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Ethics and Evaluation

11th April 2010

Few of us involved in the practice of development evaluation have had the opportunity to study ethics. Indeed, the word "ethics" can sometimes invoke a Pandora's box of issues that threaten to further complicate the already complex business of determing impact.

But evaluators are, by nature, involved in a moral pursuit.  
Development ultimately derives it's legitimacy from action, not talk.  
So it stands to reason that bringing about more and better impact - the main occupation of evaluation - is ethical. Right?

This reasoning has seemed good enough for most evaluation up until now. After all, there seem to be limited opportunities for causing much ethical damage with key informant interviews and aggregating management numbers. In recent times, however, the quest for evidence has taken a different turn. Several significant actors in development evaluation are looking more and more at the type of evidence generated by clinical-style randomised evaluations.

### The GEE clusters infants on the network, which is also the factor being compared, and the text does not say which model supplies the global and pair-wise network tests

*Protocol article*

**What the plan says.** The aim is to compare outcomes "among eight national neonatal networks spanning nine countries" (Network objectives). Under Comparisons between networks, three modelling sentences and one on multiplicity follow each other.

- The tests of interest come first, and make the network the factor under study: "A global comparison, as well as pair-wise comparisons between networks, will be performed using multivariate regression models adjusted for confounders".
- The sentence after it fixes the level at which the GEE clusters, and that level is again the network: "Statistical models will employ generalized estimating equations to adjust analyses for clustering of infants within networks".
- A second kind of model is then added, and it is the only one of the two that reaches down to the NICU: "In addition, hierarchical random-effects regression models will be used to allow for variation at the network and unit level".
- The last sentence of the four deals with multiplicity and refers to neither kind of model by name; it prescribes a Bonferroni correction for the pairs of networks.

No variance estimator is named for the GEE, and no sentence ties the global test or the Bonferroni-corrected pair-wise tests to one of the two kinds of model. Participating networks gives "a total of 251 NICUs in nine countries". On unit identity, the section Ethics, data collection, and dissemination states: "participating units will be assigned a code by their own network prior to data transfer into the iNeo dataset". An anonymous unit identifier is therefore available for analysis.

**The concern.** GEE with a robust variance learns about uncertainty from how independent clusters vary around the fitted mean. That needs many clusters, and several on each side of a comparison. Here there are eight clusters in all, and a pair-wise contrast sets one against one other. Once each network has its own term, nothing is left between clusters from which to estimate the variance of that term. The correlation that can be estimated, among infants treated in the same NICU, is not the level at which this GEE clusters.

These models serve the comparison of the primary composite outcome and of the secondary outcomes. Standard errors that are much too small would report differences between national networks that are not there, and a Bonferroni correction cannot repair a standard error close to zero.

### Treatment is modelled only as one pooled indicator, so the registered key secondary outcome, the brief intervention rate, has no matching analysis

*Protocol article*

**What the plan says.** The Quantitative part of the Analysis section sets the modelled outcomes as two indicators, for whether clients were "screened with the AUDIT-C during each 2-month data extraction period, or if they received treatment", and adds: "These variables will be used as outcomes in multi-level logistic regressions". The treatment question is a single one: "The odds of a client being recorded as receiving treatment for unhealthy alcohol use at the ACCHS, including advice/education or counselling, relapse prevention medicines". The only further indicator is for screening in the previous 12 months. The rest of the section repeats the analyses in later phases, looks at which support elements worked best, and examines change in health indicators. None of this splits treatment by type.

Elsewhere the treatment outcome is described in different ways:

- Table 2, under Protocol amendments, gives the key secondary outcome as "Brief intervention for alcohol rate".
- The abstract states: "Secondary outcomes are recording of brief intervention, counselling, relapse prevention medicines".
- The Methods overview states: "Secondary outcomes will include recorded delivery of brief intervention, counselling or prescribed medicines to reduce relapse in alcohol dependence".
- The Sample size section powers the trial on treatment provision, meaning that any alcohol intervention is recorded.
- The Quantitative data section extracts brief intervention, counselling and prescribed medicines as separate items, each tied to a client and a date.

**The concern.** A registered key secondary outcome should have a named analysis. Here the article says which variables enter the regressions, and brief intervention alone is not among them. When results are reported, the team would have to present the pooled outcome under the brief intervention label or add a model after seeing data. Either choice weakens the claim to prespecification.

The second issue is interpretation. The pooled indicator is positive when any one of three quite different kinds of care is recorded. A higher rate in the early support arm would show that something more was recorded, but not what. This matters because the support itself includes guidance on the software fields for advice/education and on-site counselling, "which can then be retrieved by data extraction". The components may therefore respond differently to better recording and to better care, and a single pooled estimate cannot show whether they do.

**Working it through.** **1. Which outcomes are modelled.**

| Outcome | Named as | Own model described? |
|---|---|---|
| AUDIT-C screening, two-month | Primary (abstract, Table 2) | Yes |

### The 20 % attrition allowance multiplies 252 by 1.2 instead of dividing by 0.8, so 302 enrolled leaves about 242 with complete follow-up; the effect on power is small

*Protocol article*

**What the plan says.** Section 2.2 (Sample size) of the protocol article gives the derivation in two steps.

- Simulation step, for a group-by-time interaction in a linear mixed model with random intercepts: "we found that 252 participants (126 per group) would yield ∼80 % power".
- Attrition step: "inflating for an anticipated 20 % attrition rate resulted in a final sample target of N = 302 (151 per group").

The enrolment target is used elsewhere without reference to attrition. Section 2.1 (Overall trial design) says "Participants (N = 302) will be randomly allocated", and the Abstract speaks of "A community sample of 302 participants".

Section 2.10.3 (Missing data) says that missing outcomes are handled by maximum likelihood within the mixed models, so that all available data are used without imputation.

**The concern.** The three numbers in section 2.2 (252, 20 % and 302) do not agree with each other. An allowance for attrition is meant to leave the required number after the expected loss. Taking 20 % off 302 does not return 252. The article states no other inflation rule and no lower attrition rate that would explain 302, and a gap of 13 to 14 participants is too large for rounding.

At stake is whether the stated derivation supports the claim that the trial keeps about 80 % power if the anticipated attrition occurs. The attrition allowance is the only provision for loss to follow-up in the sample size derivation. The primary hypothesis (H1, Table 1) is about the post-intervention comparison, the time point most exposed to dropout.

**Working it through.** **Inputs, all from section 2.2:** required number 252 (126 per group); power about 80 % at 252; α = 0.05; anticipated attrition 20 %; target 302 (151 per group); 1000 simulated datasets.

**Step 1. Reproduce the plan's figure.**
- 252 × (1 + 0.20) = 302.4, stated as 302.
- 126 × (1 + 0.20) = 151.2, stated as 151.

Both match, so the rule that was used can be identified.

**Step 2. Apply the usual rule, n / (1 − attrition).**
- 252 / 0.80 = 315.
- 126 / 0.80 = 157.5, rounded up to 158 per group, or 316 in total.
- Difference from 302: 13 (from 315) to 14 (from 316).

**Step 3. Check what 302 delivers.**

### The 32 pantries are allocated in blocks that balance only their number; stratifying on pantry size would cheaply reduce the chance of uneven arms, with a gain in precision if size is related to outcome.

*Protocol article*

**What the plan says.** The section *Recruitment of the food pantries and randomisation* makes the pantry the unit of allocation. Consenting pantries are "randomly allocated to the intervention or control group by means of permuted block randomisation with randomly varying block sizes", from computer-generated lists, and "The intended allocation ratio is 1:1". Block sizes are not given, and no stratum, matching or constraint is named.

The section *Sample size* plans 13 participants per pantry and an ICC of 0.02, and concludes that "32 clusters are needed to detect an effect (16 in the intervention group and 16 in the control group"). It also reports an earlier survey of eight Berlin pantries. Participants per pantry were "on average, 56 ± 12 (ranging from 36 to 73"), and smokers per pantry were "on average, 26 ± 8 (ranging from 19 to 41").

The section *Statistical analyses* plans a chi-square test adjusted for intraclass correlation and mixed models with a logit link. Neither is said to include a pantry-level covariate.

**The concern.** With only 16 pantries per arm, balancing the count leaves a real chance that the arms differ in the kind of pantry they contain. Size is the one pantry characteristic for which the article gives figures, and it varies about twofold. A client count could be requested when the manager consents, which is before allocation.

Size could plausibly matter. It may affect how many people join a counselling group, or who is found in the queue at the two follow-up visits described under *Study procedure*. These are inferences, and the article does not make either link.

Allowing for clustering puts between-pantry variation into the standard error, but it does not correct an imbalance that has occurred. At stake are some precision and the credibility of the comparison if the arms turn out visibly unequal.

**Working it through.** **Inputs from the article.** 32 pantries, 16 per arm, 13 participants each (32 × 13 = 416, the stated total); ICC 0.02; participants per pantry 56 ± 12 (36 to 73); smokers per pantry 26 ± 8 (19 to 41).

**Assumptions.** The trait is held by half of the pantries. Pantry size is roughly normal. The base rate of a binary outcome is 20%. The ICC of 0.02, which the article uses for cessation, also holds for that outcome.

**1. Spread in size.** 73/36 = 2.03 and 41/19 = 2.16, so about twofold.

Control trials change the ethical game. Suddenly there are claims of serious unethical consequences from the process of evaluation. Pitted against this is the claim that these randomised approaches will result in more money reaching more people in more beneficial ways. Few of us are well equipped to grapple with this conundrum.

We wanted to understand the issue of ethics in randomisation better, not so that we could decide which side of the debate is right, but to get a feeling for whether real life development organsiations have the capability to handle these new demands.

To achieve this we had to start by building an analytical framework that would let us to understand how ethics and evaluation interact in development organisations. This framework turned out to be a useful tool for demystifying different organisational cultures around ethics in evaluation.

We present this framework in our first learning product on the issue of ethics in evaluation. A forthcoming complementary piece will then look deeper at what we found when we used this framework to look at two major users of development evaluation.